adjoining Muogomarra Nature Reserve, 29 contained bread, cake, chop bones, fat and other
picnic refuse in their stomachs. Two of these included skink, another two beetles, four had
fur in the lower gut and one included an Eastern Rosella. The remaining two had only the
introduced House Mouse in their stomachs. Six examined at Dorrigo, April 1975 all had
picnic refuse except one which had mainly black crickets, with some grasshoppers. None had
any fur in the lower gut but one had feathers.
A similar situation occurs at Royal National Park some 30 km south of Ku-ring-gai
where Wildlife Research Officer, I. Mahood (pers. comm.) advises that of 142 stomach
contents of feral cats caught in the park, only two contained the remains of birds, in each
case that of the Crimson Rosella.
It would appear therefore, that from the limited information available to me, the well
fed domestic cat can wrought havoc on wildlife equal to that of the feral cat, if not worse.
Persons interested in the conservation of birds should not keep cats.
I thank A. K. Morris for assistance with the manuscript and E. M. Rose for collecting
feathers and other remains, as well as saving the lives of many birds. My thanks are extended
too to all those persons who brought in cat killed specimens.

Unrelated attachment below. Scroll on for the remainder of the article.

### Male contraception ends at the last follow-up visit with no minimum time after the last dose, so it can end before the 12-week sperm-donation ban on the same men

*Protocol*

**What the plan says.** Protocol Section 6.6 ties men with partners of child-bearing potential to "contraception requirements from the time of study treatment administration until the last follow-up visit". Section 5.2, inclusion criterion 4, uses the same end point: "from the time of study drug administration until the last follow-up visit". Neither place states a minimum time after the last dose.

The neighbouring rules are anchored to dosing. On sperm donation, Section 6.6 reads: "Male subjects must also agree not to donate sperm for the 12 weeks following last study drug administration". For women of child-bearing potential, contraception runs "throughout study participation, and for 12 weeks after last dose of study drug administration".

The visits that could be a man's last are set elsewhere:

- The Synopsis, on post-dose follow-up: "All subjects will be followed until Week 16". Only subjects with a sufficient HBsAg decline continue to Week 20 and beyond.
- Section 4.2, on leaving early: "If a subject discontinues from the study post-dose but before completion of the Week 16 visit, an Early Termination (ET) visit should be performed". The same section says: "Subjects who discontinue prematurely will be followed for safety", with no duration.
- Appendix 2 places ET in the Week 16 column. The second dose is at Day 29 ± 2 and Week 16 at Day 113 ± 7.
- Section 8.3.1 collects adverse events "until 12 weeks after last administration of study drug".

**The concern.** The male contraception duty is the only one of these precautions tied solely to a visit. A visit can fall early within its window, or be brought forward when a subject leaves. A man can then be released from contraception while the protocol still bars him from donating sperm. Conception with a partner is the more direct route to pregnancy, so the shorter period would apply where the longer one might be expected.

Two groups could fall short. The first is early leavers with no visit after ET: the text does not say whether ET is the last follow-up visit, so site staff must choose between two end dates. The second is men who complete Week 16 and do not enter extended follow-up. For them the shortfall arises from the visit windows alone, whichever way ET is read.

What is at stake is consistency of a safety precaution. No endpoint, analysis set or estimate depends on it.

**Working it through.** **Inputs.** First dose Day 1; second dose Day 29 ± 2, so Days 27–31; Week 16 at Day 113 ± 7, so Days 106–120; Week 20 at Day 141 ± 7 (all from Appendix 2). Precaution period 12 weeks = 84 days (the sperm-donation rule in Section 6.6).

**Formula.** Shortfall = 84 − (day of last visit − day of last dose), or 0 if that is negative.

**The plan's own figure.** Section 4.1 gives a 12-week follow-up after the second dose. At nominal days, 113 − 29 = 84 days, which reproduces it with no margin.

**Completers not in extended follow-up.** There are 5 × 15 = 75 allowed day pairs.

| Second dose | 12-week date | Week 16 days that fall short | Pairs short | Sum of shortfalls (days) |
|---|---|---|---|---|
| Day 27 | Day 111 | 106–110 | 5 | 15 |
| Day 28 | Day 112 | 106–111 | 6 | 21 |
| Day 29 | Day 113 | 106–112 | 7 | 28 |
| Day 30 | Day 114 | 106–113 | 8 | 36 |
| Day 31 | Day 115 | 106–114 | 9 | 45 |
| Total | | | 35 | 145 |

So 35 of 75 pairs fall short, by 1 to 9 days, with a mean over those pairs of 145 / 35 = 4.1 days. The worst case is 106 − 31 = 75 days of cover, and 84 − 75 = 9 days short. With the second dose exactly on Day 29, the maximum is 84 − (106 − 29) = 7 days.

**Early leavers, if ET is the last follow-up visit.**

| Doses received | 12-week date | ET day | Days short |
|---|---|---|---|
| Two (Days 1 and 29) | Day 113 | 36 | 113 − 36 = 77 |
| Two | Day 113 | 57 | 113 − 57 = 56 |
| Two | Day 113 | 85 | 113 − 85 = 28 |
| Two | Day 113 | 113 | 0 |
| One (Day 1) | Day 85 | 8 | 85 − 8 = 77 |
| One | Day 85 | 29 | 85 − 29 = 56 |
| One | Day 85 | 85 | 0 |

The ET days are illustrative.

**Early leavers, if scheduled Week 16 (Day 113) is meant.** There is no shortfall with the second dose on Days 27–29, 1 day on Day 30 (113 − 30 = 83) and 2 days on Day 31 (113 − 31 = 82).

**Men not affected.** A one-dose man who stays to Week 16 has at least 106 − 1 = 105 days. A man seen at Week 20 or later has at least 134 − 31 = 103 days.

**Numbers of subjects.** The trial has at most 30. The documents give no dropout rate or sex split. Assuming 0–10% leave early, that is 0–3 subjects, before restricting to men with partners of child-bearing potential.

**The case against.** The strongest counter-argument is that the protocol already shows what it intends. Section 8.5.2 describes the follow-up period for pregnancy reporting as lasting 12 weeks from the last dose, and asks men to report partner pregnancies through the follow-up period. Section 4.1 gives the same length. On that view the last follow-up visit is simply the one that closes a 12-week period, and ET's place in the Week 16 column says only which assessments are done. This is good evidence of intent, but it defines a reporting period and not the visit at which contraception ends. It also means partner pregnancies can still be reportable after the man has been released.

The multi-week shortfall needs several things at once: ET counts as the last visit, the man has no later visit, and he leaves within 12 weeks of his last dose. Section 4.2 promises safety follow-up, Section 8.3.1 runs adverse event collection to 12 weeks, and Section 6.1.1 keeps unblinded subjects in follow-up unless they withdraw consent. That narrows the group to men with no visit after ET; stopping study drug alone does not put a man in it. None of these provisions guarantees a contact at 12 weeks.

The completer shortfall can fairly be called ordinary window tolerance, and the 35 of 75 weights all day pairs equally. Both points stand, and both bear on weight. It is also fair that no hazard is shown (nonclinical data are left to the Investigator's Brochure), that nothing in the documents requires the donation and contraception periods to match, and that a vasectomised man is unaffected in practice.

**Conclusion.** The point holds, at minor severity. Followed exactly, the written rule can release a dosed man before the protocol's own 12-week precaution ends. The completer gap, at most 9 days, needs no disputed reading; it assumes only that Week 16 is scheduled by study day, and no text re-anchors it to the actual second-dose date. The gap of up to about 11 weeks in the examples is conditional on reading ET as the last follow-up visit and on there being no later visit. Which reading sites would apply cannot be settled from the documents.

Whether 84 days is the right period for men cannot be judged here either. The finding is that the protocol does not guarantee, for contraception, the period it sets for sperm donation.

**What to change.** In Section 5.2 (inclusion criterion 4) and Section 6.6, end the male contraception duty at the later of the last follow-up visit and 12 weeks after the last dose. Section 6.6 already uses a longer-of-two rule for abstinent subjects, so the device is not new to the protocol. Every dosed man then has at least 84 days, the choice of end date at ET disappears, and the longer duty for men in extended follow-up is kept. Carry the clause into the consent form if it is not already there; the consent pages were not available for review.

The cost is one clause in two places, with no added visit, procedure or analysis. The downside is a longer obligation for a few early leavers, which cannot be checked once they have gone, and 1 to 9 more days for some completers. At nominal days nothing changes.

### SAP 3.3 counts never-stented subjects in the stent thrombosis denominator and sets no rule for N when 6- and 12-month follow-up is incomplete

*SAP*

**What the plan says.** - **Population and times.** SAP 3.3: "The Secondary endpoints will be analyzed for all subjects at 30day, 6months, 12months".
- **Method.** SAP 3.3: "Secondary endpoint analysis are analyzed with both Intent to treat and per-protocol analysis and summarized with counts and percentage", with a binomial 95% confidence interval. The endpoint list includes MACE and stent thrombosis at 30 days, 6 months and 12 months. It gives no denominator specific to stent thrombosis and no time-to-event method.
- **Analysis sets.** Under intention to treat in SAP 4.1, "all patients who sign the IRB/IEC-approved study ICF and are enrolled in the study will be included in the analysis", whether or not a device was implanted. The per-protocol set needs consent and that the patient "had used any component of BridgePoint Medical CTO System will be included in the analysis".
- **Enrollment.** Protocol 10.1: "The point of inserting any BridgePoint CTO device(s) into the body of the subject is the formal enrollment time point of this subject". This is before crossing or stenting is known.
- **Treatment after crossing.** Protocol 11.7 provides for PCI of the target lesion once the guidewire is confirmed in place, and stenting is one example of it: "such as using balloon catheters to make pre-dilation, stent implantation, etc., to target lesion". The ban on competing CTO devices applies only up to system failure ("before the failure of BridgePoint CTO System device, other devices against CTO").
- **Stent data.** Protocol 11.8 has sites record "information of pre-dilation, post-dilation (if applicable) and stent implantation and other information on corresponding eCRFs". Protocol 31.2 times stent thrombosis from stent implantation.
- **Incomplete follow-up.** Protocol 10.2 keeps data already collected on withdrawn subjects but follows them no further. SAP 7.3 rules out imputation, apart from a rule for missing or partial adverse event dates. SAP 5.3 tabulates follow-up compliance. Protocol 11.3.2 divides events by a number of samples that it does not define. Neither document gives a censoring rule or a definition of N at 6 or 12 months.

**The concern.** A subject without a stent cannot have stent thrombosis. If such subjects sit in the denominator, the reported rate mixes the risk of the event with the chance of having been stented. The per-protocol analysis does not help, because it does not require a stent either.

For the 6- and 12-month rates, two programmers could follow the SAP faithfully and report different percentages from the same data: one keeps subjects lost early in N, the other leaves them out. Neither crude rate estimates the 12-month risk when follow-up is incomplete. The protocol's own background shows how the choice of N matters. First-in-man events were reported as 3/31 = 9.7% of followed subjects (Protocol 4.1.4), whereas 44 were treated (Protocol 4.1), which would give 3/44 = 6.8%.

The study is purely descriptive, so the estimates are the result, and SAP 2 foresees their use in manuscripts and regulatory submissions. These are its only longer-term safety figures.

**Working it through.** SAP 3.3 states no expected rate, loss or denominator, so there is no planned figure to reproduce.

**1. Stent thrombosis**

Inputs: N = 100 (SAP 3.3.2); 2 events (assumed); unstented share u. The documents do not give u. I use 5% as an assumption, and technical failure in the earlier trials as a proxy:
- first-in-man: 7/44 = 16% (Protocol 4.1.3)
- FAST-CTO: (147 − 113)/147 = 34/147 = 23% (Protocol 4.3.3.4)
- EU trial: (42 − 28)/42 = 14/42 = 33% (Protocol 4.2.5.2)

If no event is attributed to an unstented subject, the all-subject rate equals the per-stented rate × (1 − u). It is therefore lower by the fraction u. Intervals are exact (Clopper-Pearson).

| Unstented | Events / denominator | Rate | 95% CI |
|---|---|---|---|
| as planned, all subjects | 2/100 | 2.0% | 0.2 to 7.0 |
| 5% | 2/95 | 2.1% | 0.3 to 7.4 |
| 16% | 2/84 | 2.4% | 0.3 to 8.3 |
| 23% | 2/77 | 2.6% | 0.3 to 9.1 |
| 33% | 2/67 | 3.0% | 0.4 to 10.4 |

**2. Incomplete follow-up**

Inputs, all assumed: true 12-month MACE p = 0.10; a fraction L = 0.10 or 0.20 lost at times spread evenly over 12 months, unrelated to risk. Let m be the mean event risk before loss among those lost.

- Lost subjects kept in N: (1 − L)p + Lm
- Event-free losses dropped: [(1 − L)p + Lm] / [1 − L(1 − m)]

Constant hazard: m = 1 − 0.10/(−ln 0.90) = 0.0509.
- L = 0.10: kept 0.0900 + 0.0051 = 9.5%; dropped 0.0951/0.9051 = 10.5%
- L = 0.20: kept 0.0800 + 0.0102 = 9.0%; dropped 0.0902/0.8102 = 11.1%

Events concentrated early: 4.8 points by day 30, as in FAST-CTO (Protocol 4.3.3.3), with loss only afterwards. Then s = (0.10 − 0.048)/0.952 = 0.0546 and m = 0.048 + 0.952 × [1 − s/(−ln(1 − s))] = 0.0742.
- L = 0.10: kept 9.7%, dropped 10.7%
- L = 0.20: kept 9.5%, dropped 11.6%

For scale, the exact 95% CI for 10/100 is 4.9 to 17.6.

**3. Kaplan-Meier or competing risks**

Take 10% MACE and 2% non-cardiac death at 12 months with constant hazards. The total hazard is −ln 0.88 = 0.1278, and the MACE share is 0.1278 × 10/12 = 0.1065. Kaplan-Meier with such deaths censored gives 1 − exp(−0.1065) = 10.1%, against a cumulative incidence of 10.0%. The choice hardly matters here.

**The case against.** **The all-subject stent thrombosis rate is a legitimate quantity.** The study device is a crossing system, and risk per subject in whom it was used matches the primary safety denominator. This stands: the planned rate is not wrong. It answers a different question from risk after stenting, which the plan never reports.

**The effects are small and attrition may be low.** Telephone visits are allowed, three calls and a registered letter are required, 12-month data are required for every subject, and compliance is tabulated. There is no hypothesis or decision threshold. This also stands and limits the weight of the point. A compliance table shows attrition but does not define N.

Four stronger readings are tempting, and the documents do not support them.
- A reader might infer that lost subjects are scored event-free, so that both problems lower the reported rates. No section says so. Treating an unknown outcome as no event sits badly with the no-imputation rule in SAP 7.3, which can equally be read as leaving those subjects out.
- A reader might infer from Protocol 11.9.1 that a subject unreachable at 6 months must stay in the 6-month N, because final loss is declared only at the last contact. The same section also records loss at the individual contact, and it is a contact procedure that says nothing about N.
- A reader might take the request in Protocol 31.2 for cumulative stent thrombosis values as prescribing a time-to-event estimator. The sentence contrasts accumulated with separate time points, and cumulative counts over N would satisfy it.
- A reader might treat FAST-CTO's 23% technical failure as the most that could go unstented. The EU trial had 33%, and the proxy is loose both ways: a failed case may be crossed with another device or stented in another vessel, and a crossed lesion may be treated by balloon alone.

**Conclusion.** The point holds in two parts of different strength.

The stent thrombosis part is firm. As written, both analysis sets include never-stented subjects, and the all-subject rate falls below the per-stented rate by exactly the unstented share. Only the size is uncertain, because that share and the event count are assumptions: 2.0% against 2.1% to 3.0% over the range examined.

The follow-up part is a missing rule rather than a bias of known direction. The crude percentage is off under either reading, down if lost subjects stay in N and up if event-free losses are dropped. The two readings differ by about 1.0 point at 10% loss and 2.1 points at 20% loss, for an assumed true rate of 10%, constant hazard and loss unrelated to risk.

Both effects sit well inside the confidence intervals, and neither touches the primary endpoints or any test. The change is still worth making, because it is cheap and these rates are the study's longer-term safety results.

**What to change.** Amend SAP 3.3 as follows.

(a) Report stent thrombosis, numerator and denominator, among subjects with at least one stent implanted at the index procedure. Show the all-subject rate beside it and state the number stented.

Roberts, P. E. 1974 Cat Amongst the Storm -petrels. Parks and Wildlife 1:110.
Schultz, W. 1975 Feral Cats a Danger to Wildlife in Australia. The Bird
Observer 521.

A. BARCLAY ROSE, 24 Fisher Avenue, Wahroonga, N.S. W. 207614. AUSTRALIAN BIRDS 10 (1)

Mr. John S. P. Ramsay, of Sydney, recently attained the age of ninety years and was
warmly congratulated by members of the NSW Field Ornithologists Club. He is, no doubt,
Australia’s oldest ornithologist and because he was born at the Australian Museum when his
father, as Curator, was in residence there, he is (as he lightly suggests) probably the oldest
living “museum piece” in the world!
John Ramsay was a pioneer bird -photographer and some of his pictures, taken early in
the century, remain among the best of their kind ever achieved. He was also one of the com-
petent field -workers who assisted the late H. L. White to build up his national collections.